One Thousand Words of It’s Been Twenty Years

Mindy played with her menu and shot nervous looks toward the door. She was early by design. She wanted to arrive first in the hopes that it would give her some sort of edge. But instead it made her feel like the lunch was important to her, the exact opposite of the image she was hoping to project.

The door opened and an old woman entered, squinting as she came into the dark from the bright sun. Mindy glanced at her and then back at the menu in her hand. But when she looked back again, she realized that the old woman was in fact her mother. It had been twenty years since they last saw each other, and her mother had not aged well. She raised her hand in a little half wave. Her mother caught her eye and walked over to the table.

“Interesting restaurant, Mindy,” she said as she slid into the booth

“Hello, Mother.”

Mindy poured them both tea and tapped the menu lightly. “Shall we order?”

Her mother waved her hand dismissively. “Order whatever you’d like. I don’t really like Chinese food.” She reached in her purse and pulled out a pack of cigarettes and a lighter.

“I don’t think you can smoke in her, Mother.”

Her mother sighed and tapped the lighter on the table. “Of course I can’t. Damned government is always telling me I can’t smoke somewhere.”

Mindy ordered fried rice, crab rangoons and kung pao shrimp.

“And egg rolls,” her mother over enunciated her words to the Asian-American waiter like he didn’t speak English. “Egg. Rolls.”

Mindy gave the waiter an apologetic look and reluctantly handed him her menu. She wished she could keep it to use as a shield.

She took a sip of tea and cleared her throat. “So, Mother, I was surprised that you called.”

“Mother sounds so stuck up. If you can’t call me mom why don’t you just call me Luann? It will be like we’re old friends.”

“But we’re not old friends, Luann. You’re my mother and we’ve haven’t spoken in a long time. Why did you call?”

Her mother fiddled with her lighter for a moment. “Can’t a mother want to see her daughter? Like you said, it’s been a while.” She smiled unconvincingly. “How have you been?”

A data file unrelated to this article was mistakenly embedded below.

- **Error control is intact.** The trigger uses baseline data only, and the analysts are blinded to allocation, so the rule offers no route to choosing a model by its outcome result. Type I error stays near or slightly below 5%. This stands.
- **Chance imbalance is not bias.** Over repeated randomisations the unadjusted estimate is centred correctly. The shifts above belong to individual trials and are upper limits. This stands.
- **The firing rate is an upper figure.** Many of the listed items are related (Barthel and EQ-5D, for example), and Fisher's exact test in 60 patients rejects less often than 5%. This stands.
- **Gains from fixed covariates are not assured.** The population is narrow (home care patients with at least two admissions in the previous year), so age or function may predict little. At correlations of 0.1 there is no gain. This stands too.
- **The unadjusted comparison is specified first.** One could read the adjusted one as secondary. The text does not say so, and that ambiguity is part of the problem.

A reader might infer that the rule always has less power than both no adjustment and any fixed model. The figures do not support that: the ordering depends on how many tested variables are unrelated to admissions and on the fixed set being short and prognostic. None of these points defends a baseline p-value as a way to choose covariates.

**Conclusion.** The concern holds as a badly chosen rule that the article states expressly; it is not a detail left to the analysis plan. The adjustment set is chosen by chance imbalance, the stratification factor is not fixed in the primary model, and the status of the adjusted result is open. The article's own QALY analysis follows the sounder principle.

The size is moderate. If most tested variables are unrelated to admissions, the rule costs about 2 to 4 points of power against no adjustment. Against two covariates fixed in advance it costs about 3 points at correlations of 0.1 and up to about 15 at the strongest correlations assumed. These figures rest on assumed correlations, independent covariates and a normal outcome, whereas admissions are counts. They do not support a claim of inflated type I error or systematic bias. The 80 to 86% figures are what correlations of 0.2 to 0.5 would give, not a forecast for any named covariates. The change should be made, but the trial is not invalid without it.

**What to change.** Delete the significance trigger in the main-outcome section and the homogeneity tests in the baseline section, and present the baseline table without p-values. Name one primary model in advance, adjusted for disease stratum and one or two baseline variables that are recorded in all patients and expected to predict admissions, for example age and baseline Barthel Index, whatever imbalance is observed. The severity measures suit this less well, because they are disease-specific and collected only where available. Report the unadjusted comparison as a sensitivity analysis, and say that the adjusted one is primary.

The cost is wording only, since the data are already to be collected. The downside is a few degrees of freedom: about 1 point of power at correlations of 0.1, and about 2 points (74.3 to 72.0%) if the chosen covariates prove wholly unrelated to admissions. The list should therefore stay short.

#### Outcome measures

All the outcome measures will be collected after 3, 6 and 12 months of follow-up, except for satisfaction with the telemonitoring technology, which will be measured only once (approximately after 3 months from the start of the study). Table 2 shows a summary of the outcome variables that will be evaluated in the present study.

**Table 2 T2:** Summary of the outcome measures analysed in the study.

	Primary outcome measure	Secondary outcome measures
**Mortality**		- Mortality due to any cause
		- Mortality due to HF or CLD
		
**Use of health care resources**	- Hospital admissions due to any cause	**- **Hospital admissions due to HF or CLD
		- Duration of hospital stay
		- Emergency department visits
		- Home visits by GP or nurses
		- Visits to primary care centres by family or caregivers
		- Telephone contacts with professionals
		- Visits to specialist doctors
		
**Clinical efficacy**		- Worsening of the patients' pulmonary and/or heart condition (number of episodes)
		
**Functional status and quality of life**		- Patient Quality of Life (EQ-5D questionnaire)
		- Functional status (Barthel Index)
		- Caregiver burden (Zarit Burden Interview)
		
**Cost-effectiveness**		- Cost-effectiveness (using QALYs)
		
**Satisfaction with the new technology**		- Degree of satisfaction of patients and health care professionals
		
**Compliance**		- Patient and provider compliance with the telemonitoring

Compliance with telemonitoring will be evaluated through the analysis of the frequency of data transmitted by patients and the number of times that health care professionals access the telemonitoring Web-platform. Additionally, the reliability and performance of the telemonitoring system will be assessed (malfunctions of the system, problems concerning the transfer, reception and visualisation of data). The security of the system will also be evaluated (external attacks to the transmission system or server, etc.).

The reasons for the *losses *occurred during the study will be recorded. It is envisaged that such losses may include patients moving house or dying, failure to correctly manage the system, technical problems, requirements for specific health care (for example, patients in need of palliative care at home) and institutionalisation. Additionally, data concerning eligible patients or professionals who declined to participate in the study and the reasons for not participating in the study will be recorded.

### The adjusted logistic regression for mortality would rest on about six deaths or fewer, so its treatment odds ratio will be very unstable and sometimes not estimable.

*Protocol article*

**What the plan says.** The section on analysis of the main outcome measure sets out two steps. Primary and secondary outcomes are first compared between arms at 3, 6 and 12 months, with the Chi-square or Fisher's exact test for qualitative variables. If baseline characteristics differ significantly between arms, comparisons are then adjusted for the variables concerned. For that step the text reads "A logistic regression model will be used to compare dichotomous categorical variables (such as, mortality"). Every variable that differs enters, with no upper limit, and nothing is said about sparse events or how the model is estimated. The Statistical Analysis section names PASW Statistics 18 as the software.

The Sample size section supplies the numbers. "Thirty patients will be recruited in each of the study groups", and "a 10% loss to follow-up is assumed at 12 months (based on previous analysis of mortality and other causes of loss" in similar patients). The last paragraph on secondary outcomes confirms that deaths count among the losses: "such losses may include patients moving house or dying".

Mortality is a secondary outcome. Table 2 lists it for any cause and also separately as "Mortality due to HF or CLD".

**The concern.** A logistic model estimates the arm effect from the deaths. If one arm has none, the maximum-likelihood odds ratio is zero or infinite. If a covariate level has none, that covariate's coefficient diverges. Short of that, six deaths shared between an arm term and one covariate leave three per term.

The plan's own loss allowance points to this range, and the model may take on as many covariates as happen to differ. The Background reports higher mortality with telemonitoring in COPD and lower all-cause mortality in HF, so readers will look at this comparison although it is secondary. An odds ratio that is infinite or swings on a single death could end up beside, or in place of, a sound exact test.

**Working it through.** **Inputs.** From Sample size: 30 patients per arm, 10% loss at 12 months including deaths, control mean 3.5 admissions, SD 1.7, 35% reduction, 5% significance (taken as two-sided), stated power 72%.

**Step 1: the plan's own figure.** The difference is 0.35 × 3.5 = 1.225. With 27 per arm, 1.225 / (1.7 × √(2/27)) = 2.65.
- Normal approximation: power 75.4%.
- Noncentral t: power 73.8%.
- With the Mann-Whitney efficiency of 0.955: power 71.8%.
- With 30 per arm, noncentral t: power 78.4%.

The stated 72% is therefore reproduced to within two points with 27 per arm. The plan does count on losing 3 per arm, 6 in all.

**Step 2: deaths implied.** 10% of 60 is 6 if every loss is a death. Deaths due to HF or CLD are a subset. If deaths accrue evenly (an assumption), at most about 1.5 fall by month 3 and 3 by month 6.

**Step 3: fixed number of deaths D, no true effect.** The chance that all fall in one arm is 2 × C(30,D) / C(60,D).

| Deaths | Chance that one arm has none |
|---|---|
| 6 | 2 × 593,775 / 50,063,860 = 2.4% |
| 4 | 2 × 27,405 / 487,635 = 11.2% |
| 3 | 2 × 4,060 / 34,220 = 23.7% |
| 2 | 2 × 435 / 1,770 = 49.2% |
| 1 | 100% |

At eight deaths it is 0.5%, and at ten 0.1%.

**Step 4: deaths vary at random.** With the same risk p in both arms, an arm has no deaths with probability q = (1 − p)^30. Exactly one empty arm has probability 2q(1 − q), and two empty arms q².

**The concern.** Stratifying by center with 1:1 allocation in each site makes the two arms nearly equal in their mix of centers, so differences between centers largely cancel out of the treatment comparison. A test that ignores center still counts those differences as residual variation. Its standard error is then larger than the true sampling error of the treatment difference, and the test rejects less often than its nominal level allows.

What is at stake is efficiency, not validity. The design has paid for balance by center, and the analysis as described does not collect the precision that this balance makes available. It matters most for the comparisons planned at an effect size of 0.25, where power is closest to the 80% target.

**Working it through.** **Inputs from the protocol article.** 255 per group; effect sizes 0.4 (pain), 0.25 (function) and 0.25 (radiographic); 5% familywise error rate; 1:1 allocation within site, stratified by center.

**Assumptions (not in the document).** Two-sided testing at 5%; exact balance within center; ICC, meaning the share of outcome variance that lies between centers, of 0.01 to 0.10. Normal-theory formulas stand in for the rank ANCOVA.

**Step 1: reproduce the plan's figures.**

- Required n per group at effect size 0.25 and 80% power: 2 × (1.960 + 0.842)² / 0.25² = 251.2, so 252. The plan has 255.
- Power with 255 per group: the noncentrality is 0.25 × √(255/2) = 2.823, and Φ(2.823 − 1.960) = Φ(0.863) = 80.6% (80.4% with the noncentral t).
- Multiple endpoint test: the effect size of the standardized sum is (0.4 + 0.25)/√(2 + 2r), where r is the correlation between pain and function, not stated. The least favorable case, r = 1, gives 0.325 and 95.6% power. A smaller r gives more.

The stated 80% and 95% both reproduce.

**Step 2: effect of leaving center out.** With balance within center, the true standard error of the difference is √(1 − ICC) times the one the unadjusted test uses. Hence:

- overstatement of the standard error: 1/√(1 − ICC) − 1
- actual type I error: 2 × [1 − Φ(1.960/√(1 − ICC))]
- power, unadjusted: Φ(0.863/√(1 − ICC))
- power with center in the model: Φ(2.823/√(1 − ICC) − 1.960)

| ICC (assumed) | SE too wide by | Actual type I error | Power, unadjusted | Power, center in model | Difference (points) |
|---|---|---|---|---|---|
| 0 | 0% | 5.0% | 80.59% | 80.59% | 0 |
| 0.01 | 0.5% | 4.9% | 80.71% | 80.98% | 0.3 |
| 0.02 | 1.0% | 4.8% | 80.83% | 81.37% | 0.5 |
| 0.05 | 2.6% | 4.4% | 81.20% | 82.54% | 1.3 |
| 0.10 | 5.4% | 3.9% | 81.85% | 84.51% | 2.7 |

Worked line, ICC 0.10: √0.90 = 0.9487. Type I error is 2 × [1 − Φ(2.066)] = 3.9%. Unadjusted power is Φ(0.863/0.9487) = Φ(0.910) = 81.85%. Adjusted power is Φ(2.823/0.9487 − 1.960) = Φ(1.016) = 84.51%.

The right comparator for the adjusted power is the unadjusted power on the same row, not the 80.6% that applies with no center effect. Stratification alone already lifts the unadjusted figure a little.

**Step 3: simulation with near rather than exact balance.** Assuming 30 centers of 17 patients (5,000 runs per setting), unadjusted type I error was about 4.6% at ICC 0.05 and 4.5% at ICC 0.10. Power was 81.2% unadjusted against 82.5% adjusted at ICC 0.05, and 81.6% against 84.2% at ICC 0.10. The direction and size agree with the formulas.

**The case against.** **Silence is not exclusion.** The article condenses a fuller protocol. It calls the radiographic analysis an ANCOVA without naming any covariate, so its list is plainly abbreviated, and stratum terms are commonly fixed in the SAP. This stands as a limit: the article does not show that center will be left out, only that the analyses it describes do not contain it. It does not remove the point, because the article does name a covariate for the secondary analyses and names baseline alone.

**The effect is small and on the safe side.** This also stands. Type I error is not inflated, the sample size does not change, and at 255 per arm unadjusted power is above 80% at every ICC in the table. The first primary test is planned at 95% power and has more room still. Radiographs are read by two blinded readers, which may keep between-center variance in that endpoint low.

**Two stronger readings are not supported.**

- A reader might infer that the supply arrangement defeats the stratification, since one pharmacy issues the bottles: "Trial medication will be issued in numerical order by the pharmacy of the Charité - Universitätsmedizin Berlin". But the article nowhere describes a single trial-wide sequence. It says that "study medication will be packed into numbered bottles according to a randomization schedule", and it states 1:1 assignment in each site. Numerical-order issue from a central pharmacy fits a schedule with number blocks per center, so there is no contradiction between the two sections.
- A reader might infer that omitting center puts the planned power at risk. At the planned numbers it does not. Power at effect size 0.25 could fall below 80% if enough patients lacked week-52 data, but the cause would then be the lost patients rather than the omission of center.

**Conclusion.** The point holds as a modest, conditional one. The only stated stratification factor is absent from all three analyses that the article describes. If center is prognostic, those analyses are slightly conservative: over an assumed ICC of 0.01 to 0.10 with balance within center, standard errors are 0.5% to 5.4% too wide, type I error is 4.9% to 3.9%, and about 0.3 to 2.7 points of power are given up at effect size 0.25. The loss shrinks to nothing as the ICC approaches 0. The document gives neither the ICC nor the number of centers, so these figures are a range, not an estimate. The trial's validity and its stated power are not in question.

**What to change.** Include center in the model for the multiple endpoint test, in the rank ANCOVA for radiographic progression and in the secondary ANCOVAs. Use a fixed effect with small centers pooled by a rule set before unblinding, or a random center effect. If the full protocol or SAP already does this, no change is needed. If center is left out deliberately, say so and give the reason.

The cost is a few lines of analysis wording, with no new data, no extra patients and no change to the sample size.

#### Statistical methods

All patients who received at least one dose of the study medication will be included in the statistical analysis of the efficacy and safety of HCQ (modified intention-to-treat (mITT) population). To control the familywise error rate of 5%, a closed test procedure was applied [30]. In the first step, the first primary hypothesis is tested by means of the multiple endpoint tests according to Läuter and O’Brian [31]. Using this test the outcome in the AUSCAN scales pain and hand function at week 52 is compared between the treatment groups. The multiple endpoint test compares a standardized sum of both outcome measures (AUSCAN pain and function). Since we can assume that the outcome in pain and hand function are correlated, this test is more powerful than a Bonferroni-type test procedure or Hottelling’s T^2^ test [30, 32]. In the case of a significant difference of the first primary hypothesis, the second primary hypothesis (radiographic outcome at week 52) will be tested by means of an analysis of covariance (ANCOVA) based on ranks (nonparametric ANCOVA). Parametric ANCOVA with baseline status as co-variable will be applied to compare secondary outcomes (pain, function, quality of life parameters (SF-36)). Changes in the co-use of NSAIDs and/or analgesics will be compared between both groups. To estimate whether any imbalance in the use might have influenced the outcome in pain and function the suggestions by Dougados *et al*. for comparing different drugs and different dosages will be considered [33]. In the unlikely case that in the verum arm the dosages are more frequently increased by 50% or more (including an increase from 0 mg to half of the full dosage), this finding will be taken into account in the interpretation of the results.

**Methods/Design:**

Mindy ignored the question. “How did you even get my number?”

“The online White Pages.”

Mindy gestured to the waiter. “Could I please have a glass of Chardonnay? Mother, do you want anything?”

Her mother glanced longingly at the wine menu and shook her head. “I’m not drinking anymore,” she said after the waiter walked away.

Mindy nodded. “That’s good.”

“Why didn’t you ever come see me in the hospital?”

The non sequitur caused Mindy to pause. “I was so young. Aunt Jean didn’t think it would be good for me to visit you in an institution.”

“What about when you were older. Jean died when you were seventeen. You could have visited then.”

The waiter brought Mindy’s wine and the food. They filled their plates and Mindy took a bite of rice before answering. “It didn’t want to visit you, Mother. I didn’t know you. I still don’t know you. I remember you drinking then I remember you leaving me with Aunt Jean. That’s it.”

Her mother played with her fork then took a bite of her egg roll. “I don’t like Chinese food,” she repeated, putting it back down on her plate. Mindy took a sip of wine.

“Ok, look, enough bullshit” her mother said. “My liver is shot. I need a transplant. I’m on the list, but not high up because I drank for so long. They said a relative is my best bet. You’re my closest relative. I don’t need the whole thing. Just a piece of it.”

Mindy set her wineglass back down and stared at her mother. “What?”

Her mother sighed, exasperated. “I want you to donate part of your liver to me. I’m your mother. It’s the least you can do.”

“Are you seriously asking me to give you a piece of my liver? We haven’t seen each other or even spoken in twenty years and you just waltz in here and demand my liver?”

“I’m not demanding. I’m asking. Think of it as a way to reconnect.”

Mindy laughed. “Oh yes. We could spend long happy hours, recovering together in a shared hospital room.”

Missing Mindy’s sarcasm, her mother leaned forward, encouraged. “Yes! We can talk and play games. It will be just like when you were a little girl.”

“When I was a little girl you were too busy drinking and having breakdowns to play games with me, Mother. I have a good life now. I have a job I like and a boyfriend. I’m even going to church. Why would I put all that on hold and have major surgery for you?”

Her mother leaned back in the booth. “Who’s your boyfriend?”

“His name is Daniel. We work together at the shoe store in the mall.”

Her mother scoffed and reached for her cup of tea. “Sounds like a real winner.”

Mindy put her napkin on the table and reached for her purse. “Good bye, Mother. Good luck.”

As she slid out of the booth her mother grabbed her wrist. “You said you were going to church now. You should do the Christian thing and help your mother. I need you.”

Mindy sat back down. “You know what I needed? A mother. A real mother who loved me and helped me and was there for me. Instead I got a selfish, insane drunk who finally had the decency to dump me with her sister and take off. We don’t always get what we need, do we?”

As she walked toward the door, her mother called out to her one more time. The urgency in her mother’s voice made Mindy look back. “Aren’t you at least going to pay for lunch?”

“No, I’m not.” And she left.

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